A jury in Salt Lake City has found Brian David Mitchell guilty, on counts of kidnapping and transporting a minor across state lines for the purposes of having sex, in the 2002 kidnapping of then 14-year-old Elizabeth Smart.
Mitchell, who has entered the courtroom each day (including today) singing hymns from the LDS hymnal, was portrayed by the defense as an anti-social narcissist led by delusional thinking to believe that he was directed by God to take Smart as a polygamous wife.
Prosecutors, meanwhile, urged jurors not to view Mitchell as insane. His “delusional” worldview, they noted, did not come out of thin air, but from his own opportunistic amalgamation of elements of Mormon belief and culture. And he did not suffer some dramatic break with reality typically associated with delusional thinking.
Smart, who returned from LDS missionary service in Paris for the trial, provided extensive, detailed testimony of her harrowing nine-month, multi-state captivity, proving her own resilience and helping by her example to terminate a view once held in conservative quarters of Mormondom that death was preferable to loss of one’s virginity.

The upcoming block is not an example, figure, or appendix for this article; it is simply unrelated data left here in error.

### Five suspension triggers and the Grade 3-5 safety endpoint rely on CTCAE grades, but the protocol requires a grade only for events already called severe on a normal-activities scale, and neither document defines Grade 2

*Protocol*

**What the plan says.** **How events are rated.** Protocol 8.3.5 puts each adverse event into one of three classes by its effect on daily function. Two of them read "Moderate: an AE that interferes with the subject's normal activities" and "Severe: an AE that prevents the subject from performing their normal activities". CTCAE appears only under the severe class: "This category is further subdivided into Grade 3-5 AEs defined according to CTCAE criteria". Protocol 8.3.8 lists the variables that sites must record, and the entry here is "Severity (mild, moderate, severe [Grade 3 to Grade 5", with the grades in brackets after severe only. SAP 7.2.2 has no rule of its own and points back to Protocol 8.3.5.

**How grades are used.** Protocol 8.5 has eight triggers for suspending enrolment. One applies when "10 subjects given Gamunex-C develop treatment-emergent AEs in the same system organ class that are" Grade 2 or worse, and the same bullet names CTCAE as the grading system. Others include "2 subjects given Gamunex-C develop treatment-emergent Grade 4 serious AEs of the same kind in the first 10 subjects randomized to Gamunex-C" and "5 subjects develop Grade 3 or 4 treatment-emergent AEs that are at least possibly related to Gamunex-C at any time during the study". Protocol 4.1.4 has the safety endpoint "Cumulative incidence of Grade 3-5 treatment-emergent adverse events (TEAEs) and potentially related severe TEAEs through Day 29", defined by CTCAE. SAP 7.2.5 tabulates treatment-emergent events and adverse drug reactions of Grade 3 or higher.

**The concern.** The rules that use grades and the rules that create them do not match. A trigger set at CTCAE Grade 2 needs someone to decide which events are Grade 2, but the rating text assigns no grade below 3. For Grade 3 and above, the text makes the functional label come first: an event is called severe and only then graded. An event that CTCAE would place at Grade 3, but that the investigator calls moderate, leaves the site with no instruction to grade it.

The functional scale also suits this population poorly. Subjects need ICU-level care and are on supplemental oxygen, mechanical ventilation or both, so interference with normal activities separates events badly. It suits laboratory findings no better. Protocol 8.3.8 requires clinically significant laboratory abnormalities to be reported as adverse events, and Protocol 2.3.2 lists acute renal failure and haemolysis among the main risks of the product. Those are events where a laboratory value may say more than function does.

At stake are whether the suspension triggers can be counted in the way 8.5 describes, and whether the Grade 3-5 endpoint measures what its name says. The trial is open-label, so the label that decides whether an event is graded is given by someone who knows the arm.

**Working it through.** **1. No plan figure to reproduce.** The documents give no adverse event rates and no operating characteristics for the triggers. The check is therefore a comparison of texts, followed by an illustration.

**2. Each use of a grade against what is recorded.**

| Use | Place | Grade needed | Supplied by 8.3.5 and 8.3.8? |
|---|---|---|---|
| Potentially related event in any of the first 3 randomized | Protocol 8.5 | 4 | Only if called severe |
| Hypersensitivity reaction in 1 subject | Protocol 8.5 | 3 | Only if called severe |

What is striking for me is the line drawn by prosecutors between delusional and non-delusional states. Mitchell should be found not insane, they argued, because his beliefs did make some kind of sense within the longer history of Mormon culture, even if he manipulated our culture to harm others.
Every religious community has extremists who use the pretext of belief to do harm, even criminal harm. And not all of those who use belief to cause harm look like the gaunt, homeless self-proclaimed prophet Mitchell, who left the courtroom in handcuffs, does. This week, a friend wrote to relay the heartbreaking discovery of incest and sexual abuse in her immediate family.
“How far back does this go in my Mormon family history?” she asked. Church leaders have been unequivocal in their denunciation of abuse. However, as Mormon feminists also point out, elements of traditional Mormon culture and belief—including polygamy and explicit patriarchy—can create conditions of power disequilibrium and vulnerability that contribute to abuse. It’s a sobering topic for reflection on the day that Brian David Mitchell was found guilty but not insane in the context of Mormon culture.